The selection of natural enemies for the biological control of the Australian bushfly.

Published online
01 Jan 1975
Content type
Journal article
Journal title
Journal of Applied Ecology

Hughes, R. D. & Woolcock, L. T. & Ferrar, P.

Publication language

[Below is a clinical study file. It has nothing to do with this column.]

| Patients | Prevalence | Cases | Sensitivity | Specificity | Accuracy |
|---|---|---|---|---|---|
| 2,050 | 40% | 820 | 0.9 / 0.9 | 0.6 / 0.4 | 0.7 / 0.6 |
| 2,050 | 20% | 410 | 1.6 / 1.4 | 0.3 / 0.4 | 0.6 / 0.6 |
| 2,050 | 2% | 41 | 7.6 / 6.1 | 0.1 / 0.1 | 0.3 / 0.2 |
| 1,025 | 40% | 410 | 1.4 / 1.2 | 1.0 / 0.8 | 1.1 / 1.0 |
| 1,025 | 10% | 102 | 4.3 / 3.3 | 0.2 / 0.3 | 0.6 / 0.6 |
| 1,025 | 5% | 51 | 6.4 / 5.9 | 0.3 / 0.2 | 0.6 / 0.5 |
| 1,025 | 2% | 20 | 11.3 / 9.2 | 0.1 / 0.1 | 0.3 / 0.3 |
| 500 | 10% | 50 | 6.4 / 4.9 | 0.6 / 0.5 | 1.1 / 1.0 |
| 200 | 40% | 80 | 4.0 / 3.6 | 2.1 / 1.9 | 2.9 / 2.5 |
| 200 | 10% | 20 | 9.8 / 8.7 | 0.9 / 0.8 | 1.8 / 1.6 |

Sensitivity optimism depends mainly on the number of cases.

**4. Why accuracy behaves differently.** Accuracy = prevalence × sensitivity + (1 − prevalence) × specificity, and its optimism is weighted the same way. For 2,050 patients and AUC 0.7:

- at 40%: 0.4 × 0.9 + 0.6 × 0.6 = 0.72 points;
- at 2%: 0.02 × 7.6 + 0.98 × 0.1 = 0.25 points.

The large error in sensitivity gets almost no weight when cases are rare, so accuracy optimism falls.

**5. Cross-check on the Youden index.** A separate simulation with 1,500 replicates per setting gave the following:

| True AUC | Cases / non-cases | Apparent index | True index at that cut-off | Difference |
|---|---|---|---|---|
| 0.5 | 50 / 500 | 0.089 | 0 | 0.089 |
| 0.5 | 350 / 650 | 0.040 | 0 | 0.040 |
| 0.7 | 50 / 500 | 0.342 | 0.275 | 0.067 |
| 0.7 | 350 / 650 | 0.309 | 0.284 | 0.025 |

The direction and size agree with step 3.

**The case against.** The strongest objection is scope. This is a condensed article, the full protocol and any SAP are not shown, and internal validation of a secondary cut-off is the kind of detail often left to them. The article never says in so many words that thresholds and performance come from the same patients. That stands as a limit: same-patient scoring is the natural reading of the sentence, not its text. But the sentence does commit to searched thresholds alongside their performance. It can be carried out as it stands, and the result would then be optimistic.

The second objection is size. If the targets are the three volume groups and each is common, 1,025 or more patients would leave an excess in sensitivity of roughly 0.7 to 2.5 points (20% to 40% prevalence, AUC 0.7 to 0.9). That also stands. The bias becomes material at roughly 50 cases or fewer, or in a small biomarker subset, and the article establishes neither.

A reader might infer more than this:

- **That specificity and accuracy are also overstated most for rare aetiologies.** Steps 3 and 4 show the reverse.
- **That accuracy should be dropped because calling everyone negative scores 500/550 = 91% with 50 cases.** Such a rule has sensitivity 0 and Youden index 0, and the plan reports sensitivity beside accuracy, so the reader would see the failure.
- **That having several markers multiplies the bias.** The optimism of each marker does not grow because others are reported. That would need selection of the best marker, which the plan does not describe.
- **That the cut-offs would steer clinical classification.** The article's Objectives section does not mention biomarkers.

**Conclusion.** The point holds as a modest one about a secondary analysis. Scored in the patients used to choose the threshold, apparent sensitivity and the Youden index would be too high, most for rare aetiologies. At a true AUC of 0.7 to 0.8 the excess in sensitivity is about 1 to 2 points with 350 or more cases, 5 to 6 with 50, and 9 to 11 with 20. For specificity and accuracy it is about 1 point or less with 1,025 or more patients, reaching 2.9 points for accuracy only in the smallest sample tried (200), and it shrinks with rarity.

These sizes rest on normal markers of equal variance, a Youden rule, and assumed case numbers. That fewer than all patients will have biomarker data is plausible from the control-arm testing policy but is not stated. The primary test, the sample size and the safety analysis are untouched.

Musca vetustissima Wlk., although native to Australia, currently breeds in the dung of exotic stock animals. Biological control could therefore be aimed either at removing the exotic breeding site or directly at the indigenous pest. As a supplement to the scheme to introduce African dung beetles in an attempt to remove the dung, the use of natural enemies to attack the fly is being investigated. The migratory habits of the fly and the fact that it dies out each winter in the areas of south-eastern Australia where nuisance to humans is most frequent pose special problems for a natural enemy. An attempt is being made to use a non-specific parasite which will overwinter in the diapausing puparia of an alternative Dipterous host also breeding in the dung. A nematode, a species of Heterotylenchus that effectively sterilised the fly, was found. The Braconid Aphaereta pallipes (Say) and a related parasite imported from New Zealand, both of which parasitise other dung-breeding flies, are being investigated.<new para>ADDITIONAL ABSTRACT:<new para>Heterotylenchus sp. is mentioned as a parasite of Musca vetustissima and a potential biological control agent.

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